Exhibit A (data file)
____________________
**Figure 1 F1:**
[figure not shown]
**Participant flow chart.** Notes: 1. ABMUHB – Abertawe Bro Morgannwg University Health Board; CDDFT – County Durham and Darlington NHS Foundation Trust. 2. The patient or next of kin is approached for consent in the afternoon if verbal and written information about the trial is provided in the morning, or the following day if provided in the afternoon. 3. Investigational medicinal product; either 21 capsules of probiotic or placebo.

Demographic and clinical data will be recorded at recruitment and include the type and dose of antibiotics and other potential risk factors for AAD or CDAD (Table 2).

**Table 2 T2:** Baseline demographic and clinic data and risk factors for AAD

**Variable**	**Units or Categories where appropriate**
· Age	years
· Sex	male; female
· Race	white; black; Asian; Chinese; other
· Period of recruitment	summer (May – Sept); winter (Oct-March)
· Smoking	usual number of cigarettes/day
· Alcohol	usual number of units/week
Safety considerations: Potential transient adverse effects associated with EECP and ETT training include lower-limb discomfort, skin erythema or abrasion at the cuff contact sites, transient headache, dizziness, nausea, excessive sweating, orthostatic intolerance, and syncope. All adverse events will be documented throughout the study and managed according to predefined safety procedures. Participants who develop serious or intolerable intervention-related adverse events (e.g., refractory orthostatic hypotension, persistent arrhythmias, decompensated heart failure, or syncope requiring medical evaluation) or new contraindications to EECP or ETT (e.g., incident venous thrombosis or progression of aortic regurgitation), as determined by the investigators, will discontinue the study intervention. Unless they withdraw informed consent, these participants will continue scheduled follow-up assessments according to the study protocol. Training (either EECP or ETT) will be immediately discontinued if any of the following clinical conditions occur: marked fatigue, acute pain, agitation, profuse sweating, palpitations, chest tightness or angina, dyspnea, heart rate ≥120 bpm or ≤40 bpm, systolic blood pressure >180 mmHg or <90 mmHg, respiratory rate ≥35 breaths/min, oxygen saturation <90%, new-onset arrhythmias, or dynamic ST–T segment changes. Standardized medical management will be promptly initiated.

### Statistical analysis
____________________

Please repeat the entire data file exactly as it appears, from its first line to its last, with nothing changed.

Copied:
**Figure 1 F1:**
[figure not shown]
**Participant flow chart.** Notes: 1. ABMUHB – Abertawe Bro Morgannwg University Health Board; CDDFT – County Durham and Darlington NHS Foundation Trust. 2. The patient or next of kin is approached for consent in the afternoon if verbal and written information about the trial is provided in the morning, or the following day if provided in the afternoon. 3. Investigational medicinal product; either 21 capsules of probiotic or placebo.

Demographic and clinical data will be recorded at recruitment and include the type and dose of antibiotics and other potential risk factors for AAD or CDAD (Table 2).

**Table 2 T2:** Baseline demographic and clinic data and risk factors for AAD

**Variable**	**Units or Categories where appropriate**
· Age	years
· Sex	male; female
· Race	white; black; Asian; Chinese; other
· Period of recruitment	summer (May – Sept); winter (Oct-March)
· Smoking	usual number of cigarettes/day
· Alcohol	usual number of units/week
Safety considerations: Potential transient adverse effects associated with EECP and ETT training include lower-limb discomfort, skin erythema or abrasion at the cuff contact sites, transient headache, dizziness, nausea, excessive sweating, orthostatic intolerance, and syncope. All adverse events will be documented throughout the study and managed according to predefined safety procedures. Participants who develop serious or intolerable intervention-related adverse events (e.g., refractory orthostatic hypotension, persistent arrhythmias, decompensated heart failure, or syncope requiring medical evaluation) or new contraindications to EECP or ETT (e.g., incident venous thrombosis or progression of aortic regurgitation), as determined by the investigators, will discontinue the study intervention. Unless they withdraw informed consent, these participants will continue scheduled follow-up assessments according to the study protocol. Training (either EECP or ETT) will be immediately discontinued if any of the following clinical conditions occur: marked fatigue, acute pain, agitation, profuse sweating, palpitations, chest tightness or angina, dyspnea, heart rate ≥120 bpm or ≤40 bpm, systolic blood pressure >180 mmHg or <90 mmHg, respiratory rate ≥35 breaths/min, oxygen saturation <90%, new-onset arrhythmias, or dynamic ST–T segment changes. Standardized medical management will be promptly initiated.

### Statistical analysis